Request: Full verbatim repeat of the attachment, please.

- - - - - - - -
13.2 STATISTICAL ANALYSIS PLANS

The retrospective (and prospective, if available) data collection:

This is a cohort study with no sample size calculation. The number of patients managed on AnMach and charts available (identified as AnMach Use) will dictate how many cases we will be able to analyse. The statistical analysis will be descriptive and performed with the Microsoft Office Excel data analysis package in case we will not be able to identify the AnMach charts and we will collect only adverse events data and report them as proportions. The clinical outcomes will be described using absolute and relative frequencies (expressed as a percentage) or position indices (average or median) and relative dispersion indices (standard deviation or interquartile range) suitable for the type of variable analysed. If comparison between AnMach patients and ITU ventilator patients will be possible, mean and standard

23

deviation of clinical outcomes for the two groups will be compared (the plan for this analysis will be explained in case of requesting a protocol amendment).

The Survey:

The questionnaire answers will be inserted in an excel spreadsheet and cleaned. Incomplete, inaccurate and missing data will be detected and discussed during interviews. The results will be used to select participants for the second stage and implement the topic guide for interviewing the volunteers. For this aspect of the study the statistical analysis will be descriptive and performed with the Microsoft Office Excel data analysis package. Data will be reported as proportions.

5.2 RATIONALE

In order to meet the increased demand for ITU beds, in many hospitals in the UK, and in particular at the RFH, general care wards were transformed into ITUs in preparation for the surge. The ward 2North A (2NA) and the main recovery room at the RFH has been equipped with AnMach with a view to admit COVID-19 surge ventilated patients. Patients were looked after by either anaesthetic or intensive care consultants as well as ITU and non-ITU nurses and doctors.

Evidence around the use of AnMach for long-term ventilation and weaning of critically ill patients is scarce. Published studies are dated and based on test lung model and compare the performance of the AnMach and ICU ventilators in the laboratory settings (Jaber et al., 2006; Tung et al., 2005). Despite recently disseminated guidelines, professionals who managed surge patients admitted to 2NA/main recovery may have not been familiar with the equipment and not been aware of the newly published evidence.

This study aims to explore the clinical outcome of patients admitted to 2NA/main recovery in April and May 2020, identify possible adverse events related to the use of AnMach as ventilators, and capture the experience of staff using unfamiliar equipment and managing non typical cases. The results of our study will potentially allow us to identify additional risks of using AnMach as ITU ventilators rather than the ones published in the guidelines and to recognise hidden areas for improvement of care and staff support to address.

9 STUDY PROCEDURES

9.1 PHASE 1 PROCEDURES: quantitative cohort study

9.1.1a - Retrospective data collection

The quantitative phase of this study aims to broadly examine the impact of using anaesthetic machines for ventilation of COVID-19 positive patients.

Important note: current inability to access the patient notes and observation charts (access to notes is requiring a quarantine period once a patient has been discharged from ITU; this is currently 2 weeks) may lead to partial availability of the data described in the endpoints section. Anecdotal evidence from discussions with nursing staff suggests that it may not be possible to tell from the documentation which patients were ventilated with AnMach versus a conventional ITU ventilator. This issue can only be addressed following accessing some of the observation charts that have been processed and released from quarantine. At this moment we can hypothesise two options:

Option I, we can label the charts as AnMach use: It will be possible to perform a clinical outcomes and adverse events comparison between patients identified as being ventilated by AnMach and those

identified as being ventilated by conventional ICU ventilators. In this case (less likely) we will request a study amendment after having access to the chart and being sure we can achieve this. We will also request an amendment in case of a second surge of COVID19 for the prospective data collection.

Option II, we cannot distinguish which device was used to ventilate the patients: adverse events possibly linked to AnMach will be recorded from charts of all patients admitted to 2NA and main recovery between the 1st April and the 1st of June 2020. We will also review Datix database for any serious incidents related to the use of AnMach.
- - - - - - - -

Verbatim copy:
13.2 STATISTICAL ANALYSIS PLANS

The retrospective (and prospective, if available) data collection:

This is a cohort study with no sample size calculation. The number of patients managed on AnMach and charts available (identified as AnMach Use) will dictate how many cases we will be able to analyse. The statistical analysis will be descriptive and performed with the Microsoft Office Excel data analysis package in case we will not be able to identify the AnMach charts and we will collect only adverse events data and report them as proportions. The clinical outcomes will be described using absolute and relative frequencies (expressed as a percentage) or position indices (average or median) and relative dispersion indices (standard deviation or interquartile range) suitable for the type of variable analysed. If comparison between AnMach patients and ITU ventilator patients will be possible, mean and standard

23

deviation of clinical outcomes for the two groups will be compared (the plan for this analysis will be explained in case of requesting a protocol amendment).

The Survey:

The questionnaire answers will be inserted in an excel spreadsheet and cleaned. Incomplete, inaccurate and missing data will be detected and discussed during interviews. The results will be used to select participants for the second stage and implement the topic guide for interviewing the volunteers. For this aspect of the study the statistical analysis will be descriptive and performed with the Microsoft Office Excel data analysis package. Data will be reported as proportions.

5.2 RATIONALE

In order to meet the increased demand for ITU beds, in many hospitals in the UK, and in particular at the RFH, general care wards were transformed into ITUs in preparation for the surge. The ward 2North A (2NA) and the main recovery room at the RFH has been equipped with AnMach with a view to admit COVID-19 surge ventilated patients. Patients were looked after by either anaesthetic or intensive care consultants as well as ITU and non-ITU nurses and doctors.

Evidence around the use of AnMach for long-term ventilation and weaning of critically ill patients is scarce. Published studies are dated and based on test lung model and compare the performance of the AnMach and ICU ventilators in the laboratory settings (Jaber et al., 2006; Tung et al., 2005). Despite recently disseminated guidelines, professionals who managed surge patients admitted to 2NA/main recovery may have not been familiar with the equipment and not been aware of the newly published evidence.

This study aims to explore the clinical outcome of patients admitted to 2NA/main recovery in April and May 2020, identify possible adverse events related to the use of AnMach as ventilators, and capture the experience of staff using unfamiliar equipment and managing non typical cases. The results of our study will potentially allow us to identify additional risks of using AnMach as ITU ventilators rather than the ones published in the guidelines and to recognise hidden areas for improvement of care and staff support to address.

9 STUDY PROCEDURES

9.1 PHASE 1 PROCEDURES: quantitative cohort study

9.1.1a - Retrospective data collection

The quantitative phase of this study aims to broadly examine the impact of using anaesthetic machines for ventilation of COVID-19 positive patients.

Important note: current inability to access the patient notes and observation charts (access to notes is requiring a quarantine period once a patient has been discharged from ITU; this is currently 2 weeks) may lead to partial availability of the data described in the endpoints section. Anecdotal evidence from discussions with nursing staff suggests that it may not be possible to tell from the documentation which patients were ventilated with AnMach versus a conventional ITU ventilator. This issue can only be addressed following accessing some of the observation charts that have been processed and released from quarantine. At this moment we can hypothesise two options:

Option I, we can label the charts as AnMach use: It will be possible to perform a clinical outcomes and adverse events comparison between patients identified as being ventilated by AnMach and those

identified as being ventilated by conventional ICU ventilators. In this case (less likely) we will request a study amendment after having access to the chart and being sure we can achieve this. We will also request an amendment in case of a second surge of COVID19 for the prospective data collection.

Option II, we cannot distinguish which device was used to ventilate the patients: adverse events possibly linked to AnMach will be recorded from charts of all patients admitted to 2NA and main recovery between the 1st April and the 1st of June 2020. We will also review Datix database for any serious incidents related to the use of AnMach.